Olivier Georgeon's research blog—also known as the story of little Ernest, the developmental agent.

Keywords: situated cognition, constructivist learning, intrinsic motivation, bottom-up self-programming, individuation, theory of enaction, developmental learning, artificial sense-making, biologically inspired cognitive architectures, agnostic agents (without ontological assumptions about the environment).

Tuesday, April 26, 2011

Ernest 10.1's activity traces

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Thanks to Pierre-Yves Ronot, we can now see Ernest's activity traces in real time.

In this video, the lower part of the trace shows Ernest's visual field. Visual pixels are represented as little rectangles when Ernest is moving forward, and as little trapezoids when Ernest is turning. Vertical red lines across the visual field indicate that Ernest is bumping into a wall. Blue circles indicate that he is eating a fish. The trace shows the different items in the environment going back and forth through the visual field as Ernest is moving.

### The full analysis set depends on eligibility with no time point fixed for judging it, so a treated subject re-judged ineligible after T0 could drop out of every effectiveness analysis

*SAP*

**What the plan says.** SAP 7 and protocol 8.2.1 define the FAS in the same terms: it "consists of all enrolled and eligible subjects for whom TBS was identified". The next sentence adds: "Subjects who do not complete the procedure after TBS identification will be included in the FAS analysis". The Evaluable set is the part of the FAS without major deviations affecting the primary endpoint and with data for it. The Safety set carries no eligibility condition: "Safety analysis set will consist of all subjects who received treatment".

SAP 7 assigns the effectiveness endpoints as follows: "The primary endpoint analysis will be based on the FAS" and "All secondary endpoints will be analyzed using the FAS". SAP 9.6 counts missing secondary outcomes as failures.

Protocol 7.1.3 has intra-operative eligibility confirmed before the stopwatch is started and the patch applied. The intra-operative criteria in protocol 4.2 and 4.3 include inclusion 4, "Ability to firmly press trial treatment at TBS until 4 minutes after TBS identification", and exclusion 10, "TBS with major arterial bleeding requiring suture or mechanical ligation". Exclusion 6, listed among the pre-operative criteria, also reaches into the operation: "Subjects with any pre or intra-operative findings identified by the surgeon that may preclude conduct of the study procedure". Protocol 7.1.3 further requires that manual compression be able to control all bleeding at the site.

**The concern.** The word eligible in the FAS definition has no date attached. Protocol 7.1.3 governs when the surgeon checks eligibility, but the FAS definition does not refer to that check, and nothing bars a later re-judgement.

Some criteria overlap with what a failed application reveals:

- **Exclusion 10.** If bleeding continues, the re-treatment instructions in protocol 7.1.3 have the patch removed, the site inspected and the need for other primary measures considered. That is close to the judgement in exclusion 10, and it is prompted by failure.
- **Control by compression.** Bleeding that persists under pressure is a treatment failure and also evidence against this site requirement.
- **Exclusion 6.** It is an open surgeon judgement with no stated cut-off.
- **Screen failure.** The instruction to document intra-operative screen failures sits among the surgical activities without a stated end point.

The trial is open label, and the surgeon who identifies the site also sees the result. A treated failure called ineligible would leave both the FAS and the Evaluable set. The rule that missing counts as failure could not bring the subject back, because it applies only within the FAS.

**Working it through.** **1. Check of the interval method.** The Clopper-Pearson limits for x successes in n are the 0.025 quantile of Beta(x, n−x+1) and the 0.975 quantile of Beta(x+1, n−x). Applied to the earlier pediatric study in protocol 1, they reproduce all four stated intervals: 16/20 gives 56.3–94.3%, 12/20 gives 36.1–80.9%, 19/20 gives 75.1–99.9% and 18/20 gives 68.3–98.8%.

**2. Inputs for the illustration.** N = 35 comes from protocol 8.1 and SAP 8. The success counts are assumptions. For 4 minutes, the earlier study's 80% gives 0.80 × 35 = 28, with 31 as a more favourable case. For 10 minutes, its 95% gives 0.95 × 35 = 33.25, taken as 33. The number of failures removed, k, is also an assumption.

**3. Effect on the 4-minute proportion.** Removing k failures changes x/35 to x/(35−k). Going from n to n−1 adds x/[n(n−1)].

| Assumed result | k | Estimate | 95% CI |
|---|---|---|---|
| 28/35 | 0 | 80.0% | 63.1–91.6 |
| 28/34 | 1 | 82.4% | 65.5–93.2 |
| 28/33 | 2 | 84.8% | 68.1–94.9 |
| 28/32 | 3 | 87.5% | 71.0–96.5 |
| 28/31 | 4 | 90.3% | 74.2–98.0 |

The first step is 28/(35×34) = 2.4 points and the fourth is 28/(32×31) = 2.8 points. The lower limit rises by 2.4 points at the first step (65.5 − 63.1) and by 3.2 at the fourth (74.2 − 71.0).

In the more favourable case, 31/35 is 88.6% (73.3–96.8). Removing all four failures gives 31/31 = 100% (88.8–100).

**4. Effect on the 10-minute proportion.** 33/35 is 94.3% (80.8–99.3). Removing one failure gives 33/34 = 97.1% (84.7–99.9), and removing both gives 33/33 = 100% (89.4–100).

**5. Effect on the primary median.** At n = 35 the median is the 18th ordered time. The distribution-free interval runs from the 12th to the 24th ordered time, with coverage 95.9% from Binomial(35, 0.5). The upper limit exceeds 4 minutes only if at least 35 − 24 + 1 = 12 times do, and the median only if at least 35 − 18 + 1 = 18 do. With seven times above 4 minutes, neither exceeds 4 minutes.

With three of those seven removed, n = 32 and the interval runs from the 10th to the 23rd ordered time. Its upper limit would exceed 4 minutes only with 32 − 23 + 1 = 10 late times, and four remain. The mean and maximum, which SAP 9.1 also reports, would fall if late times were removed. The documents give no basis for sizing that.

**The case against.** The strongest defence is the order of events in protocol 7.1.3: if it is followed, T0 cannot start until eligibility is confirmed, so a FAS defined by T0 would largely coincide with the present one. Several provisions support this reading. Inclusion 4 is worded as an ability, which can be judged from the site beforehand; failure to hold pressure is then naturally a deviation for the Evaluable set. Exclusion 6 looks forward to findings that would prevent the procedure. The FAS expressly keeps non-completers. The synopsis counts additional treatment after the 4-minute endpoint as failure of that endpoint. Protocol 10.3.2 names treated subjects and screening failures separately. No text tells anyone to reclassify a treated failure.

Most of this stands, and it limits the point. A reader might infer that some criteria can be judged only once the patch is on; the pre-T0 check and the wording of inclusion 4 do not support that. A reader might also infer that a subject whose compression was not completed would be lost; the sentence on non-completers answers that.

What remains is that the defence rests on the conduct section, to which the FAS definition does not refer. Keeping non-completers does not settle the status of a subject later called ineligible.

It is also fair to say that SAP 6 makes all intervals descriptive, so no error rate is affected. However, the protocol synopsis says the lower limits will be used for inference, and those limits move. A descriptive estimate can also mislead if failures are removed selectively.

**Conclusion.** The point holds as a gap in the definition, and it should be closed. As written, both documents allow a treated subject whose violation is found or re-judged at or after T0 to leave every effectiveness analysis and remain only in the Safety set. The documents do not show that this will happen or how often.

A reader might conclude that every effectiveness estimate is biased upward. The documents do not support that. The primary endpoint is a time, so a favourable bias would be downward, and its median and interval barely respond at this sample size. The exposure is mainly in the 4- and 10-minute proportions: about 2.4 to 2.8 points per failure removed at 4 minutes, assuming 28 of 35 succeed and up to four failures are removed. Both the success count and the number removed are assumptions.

We can see the initial phase of sensorymotor learning (steps 0-90) during which Ernest is often bumping into walls. Notably, his visual apparatus does not inform him about his distance to walls.

The line at the upper part of the trace takes the color of the item that recieves Ernest's current attention. This item of visual attention is also indicated by the "pie" in the local map as reported in the previous post.

For example, before eating his first fish, Ernest is distracted by other items (see steps 90 to 99). After having tasted a fish, however, Ernest focuses on fish whenever he sees them (steps 148 to 166).

Traces help us understand how Ernest sees his world. Ernest receives no other information from the world than that displayed in the trace. Traces also represent Ernest's experience that he encodes in his episodic memory. The encoding of experience in the form of activity episodes constitutes the base of Ernest's learning.

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